--Gary Bergstrom, Extension Plant Pathologist, Cornell University

For more details, go to the FHB Risk assessment tool at http://www.wheatscab.psu.edu

FHB Update from KY, 05/29/14

The vast majority of wheat in KY is now passed the most susceptible period for FHB (i.e., flowering, more technically called anthesis). In the far west, symptom expression is almost complete. In many other fields, symptom expression is still developing. Based on what I have seen so far, it looks like most fields have escaped serious damage, but some fields do have moderate incidence of the disease. DON contamination in grain should not be a widespread problem, but it will be an issue in some fields as we approach maturity.

Generally, levels of other diseases are low. Exceptions are that some fields and portions of fields have extensive development of speckled leaf blotch. This is especially true where fungicides were not sprayed. Speckled leaf blotch is a cool season disease and has apparently been favored by the cooler than normal season we are experiencing (overall) thus far. Fortunately, this disease is not very aggressive in terms of yield damage unless it is quite extensive on the flag leaf. Unlike nodorum blotch, which is at currently at very low levels in the state, speckled leaf blotch will NOT move up to the head and cause damage.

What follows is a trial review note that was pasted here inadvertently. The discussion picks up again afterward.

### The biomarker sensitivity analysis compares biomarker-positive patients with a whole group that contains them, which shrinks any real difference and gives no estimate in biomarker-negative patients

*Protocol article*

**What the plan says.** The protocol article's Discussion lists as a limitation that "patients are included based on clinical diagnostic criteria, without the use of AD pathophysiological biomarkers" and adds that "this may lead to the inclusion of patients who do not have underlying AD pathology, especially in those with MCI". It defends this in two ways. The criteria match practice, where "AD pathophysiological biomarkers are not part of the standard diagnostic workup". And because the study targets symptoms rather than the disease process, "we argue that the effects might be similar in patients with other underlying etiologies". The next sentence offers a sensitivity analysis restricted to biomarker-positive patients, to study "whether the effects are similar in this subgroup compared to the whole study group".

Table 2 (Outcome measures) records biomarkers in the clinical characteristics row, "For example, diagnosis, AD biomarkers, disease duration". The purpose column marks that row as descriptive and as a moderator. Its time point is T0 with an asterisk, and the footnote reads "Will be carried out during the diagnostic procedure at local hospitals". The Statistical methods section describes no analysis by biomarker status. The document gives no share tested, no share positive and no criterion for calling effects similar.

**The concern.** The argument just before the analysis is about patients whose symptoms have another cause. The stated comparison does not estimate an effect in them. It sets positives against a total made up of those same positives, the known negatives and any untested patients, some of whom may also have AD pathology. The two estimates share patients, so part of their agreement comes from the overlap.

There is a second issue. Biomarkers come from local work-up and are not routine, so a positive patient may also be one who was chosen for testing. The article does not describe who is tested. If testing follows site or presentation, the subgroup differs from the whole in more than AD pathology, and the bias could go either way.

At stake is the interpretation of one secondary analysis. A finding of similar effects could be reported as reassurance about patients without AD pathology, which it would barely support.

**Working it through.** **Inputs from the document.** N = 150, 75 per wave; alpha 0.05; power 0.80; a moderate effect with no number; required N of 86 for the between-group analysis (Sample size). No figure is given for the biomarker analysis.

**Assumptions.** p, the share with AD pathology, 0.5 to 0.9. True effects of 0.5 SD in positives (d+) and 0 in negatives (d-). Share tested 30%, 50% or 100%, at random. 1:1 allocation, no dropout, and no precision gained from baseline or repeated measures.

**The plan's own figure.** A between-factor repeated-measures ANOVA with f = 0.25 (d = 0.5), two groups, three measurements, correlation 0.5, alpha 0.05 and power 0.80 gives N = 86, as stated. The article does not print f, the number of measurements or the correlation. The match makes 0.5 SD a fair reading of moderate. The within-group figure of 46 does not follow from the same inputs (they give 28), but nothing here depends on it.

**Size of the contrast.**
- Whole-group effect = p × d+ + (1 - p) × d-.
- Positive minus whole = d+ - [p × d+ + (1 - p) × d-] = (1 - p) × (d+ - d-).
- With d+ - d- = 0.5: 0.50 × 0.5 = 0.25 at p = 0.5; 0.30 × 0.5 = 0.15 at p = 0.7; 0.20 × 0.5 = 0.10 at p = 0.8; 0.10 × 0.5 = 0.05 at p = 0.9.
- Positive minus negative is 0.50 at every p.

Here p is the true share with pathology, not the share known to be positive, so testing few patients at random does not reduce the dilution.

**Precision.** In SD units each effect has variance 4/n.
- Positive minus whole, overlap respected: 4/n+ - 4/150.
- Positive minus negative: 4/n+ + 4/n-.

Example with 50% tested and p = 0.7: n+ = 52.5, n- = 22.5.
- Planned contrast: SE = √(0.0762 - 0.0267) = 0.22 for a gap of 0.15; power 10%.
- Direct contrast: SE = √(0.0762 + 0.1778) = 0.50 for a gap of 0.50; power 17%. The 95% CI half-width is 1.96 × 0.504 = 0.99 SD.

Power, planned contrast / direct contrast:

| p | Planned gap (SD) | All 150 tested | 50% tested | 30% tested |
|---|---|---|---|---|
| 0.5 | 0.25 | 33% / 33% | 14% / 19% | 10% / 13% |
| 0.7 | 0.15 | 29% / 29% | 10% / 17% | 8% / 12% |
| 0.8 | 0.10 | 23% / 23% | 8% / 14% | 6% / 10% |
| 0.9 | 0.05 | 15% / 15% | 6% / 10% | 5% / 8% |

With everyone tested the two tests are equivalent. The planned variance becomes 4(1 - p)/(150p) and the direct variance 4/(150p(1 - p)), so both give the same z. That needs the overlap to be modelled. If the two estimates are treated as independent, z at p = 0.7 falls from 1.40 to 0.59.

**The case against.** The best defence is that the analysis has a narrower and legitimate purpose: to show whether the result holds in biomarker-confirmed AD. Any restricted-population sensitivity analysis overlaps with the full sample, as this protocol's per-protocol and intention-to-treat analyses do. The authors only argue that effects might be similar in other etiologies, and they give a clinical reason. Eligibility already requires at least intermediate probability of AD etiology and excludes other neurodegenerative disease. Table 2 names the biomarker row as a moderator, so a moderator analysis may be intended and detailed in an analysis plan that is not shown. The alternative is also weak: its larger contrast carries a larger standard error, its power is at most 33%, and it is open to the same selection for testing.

Leaf rut can be found in many fields at this time, but incidence and severity are spotty, certainly too little, too late to cause significant yield loss in fields that were not treated with a fungicide. Fields that were treated with a fungicide should be good to go. I have not seen either stripe or stem rust so far this season.

--Don Hershman, Extension Plant Pathologist, University of Kentucky

For more details, go to the FHB Risk assessment tool at http://www.wheatscab.psu.edu

For the latest news and updates from the U.S. Wheat & Barley Scab Initiative, go to http://www.scabusa.org